Cell colour technology wins Eureka Prize

SYDNEY, AUSTRALIA - AUGUST 31:  Professor Ewa Goldys and Mr Martin Gosnall are presented with ANSTO Eureka Prize for Innovative Use of Technology at the Australian Museum Eureka Prizes 2016 at Sydney Town Hall on August 31, 2016 in Sydney, Australia.  (Photo by Mark Metcalfe/Getty Images) *** Local Caption *** Ewa Goldys; Martin Gosnall

Professor Ewa Goldys with fellow award winner Dr Martin Gosnell, at last week’s Eureka Prizes.

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Professor Ewa Goldys from the ARC Centre of Excellence for Nanoscale BioPhotonics has won the ANSTO ‘Innovative Use of Technology’ award at the 2016 Australian Museum Eureka Prizes, together with research colleague Dr Martin Gosnell.

Professor Goldys and the team were recognised for their innovative colour-focused research, able to distinguish between healthy and diseased cells, in areas as diverse as embryology, neurodegeneration, cancer and diabetes.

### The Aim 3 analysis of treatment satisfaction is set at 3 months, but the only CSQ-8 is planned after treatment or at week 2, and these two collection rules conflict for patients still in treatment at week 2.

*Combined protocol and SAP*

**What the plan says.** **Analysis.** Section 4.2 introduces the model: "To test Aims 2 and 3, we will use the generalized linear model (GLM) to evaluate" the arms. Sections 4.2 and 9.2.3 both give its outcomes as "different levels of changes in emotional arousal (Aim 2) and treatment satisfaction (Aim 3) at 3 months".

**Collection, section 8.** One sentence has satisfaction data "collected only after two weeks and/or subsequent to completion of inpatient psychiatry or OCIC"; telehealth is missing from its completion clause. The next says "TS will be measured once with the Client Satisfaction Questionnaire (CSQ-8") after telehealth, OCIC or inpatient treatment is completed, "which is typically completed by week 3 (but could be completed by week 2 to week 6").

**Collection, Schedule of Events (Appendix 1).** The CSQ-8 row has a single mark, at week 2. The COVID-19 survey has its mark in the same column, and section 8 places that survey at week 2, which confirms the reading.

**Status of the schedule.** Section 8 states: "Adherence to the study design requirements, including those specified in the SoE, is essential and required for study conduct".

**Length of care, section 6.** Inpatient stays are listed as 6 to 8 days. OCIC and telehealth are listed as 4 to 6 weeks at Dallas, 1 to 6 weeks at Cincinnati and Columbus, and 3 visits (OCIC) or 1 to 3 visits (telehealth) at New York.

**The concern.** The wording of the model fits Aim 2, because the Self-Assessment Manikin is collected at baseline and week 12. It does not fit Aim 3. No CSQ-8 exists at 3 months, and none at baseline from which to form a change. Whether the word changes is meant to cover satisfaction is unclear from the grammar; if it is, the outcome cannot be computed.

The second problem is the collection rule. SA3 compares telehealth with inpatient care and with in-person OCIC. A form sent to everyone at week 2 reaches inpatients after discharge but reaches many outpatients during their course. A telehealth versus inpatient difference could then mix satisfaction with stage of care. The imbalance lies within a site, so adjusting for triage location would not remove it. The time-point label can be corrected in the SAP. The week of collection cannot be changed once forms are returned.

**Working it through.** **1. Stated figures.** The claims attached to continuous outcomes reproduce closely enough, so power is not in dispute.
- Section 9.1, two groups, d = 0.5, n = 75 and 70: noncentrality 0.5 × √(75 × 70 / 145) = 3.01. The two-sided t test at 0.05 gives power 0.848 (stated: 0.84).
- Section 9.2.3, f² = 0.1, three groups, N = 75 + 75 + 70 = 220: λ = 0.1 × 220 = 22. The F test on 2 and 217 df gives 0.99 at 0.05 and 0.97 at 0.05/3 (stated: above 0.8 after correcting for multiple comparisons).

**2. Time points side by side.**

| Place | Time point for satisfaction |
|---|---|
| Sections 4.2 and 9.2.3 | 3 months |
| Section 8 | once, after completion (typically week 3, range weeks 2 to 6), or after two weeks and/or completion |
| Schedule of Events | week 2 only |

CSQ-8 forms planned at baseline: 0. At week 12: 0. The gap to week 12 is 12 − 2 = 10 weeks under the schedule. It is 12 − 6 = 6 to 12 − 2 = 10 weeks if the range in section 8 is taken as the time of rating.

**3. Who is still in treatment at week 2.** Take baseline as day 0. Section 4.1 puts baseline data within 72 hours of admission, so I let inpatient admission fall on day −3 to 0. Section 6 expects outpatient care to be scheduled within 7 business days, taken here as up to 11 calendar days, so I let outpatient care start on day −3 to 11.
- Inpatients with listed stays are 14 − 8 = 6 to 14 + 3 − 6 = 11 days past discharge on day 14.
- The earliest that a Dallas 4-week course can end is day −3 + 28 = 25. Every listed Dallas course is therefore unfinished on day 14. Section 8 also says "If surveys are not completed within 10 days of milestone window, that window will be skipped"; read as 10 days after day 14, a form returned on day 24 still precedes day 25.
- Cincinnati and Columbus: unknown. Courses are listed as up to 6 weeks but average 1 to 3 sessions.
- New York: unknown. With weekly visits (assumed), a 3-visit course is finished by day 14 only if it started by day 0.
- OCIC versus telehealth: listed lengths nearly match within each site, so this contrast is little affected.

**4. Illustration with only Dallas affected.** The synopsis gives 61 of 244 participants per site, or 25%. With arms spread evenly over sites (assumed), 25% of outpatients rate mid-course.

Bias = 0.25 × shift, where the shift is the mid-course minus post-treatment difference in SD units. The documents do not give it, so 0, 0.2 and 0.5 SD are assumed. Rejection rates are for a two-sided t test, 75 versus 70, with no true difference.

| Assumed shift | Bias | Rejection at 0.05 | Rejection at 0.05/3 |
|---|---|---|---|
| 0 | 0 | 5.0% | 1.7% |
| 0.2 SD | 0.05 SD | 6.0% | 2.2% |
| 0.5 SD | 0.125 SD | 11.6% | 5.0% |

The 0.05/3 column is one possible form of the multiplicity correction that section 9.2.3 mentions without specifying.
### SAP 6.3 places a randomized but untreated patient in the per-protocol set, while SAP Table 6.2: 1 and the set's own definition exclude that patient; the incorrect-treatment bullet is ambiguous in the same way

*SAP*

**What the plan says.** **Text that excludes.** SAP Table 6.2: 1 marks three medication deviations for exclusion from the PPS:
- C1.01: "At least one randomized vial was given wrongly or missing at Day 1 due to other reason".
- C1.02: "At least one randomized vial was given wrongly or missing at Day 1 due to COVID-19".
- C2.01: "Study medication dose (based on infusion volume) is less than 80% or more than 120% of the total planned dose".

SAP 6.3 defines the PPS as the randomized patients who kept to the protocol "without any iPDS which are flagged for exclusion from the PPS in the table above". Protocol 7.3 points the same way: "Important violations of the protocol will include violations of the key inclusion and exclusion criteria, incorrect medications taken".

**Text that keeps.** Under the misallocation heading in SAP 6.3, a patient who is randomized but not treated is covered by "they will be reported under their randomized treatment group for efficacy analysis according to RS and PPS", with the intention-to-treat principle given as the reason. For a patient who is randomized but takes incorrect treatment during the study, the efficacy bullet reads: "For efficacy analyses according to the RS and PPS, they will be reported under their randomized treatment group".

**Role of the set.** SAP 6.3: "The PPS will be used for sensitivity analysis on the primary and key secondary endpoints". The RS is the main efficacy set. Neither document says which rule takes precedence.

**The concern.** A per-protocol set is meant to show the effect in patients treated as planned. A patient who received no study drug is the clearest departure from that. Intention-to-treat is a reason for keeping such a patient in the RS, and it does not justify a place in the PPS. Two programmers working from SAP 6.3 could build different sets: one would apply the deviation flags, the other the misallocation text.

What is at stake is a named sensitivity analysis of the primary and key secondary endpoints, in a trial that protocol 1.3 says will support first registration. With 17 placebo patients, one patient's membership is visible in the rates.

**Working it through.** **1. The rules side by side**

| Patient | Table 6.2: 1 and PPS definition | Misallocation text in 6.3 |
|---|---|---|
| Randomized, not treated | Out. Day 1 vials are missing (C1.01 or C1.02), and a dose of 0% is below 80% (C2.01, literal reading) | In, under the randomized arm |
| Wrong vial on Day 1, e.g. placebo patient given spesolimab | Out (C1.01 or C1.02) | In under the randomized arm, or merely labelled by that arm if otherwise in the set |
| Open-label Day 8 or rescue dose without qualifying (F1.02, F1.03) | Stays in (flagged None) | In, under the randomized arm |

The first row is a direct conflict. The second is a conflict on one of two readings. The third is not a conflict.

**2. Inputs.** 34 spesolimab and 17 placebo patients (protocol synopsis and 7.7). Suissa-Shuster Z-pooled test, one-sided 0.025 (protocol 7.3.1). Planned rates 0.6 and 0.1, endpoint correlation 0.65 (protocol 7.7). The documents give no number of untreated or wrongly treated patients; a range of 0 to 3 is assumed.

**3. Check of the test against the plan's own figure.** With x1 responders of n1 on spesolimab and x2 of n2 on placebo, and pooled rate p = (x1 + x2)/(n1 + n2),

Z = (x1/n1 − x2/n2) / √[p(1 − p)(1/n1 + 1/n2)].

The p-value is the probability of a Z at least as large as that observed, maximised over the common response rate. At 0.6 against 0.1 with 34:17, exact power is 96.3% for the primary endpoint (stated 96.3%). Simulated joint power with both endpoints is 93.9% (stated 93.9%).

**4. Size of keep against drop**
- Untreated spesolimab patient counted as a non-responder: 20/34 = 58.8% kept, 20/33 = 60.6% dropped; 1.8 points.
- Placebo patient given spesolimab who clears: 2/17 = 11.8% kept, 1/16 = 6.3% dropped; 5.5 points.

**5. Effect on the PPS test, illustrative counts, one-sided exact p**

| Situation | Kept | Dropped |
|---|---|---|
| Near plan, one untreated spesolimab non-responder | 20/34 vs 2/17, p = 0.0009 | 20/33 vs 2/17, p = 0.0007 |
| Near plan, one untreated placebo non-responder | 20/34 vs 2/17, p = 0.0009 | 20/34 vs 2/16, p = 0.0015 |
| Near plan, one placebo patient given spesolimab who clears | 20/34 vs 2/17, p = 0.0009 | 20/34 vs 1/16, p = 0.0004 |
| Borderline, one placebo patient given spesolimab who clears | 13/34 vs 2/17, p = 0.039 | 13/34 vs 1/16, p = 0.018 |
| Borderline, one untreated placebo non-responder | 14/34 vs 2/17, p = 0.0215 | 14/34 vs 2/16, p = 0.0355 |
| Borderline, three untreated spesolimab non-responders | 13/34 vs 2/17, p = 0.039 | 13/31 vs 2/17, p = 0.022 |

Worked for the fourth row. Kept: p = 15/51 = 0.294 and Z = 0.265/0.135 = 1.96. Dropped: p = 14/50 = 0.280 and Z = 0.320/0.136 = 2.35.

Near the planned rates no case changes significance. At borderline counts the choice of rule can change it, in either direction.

“We are absolutely thrilled to be awarded this prize out of such a high-quality field of researchers and scientists,” said Professor Goldys following the Eureka announcement.

“The hyperspectral imaging technique pioneered by our team lets us successfully extract specific biomolecular information hidden in fluorescent colour signatures of living cells and tissues.”

Professor Goldys explained that with this research, a new window into the body had been opened.

“Through the approach we are taking, incorporating leading-edge microscopes, ‘big data’ and the high processing speeds of modern computers, we are able to noninvasively and rapidly detect major health conditions, across a wide variety of areas.”

The 2016 Eureka Prizes were held last week at Sydney Town Hall to reward excellence in research and innovation, science communication and journalism, leadership and school science.


Join us in congratulating Professor Goldys by commenting below.

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  1. Congratulations Ewa. This is great recognition of you work and well-deserved.
    Macquarie’s other Eureka finalist (Dr Emilie Ens in Environmental Science) also leads a great initiative in Citizen Science.

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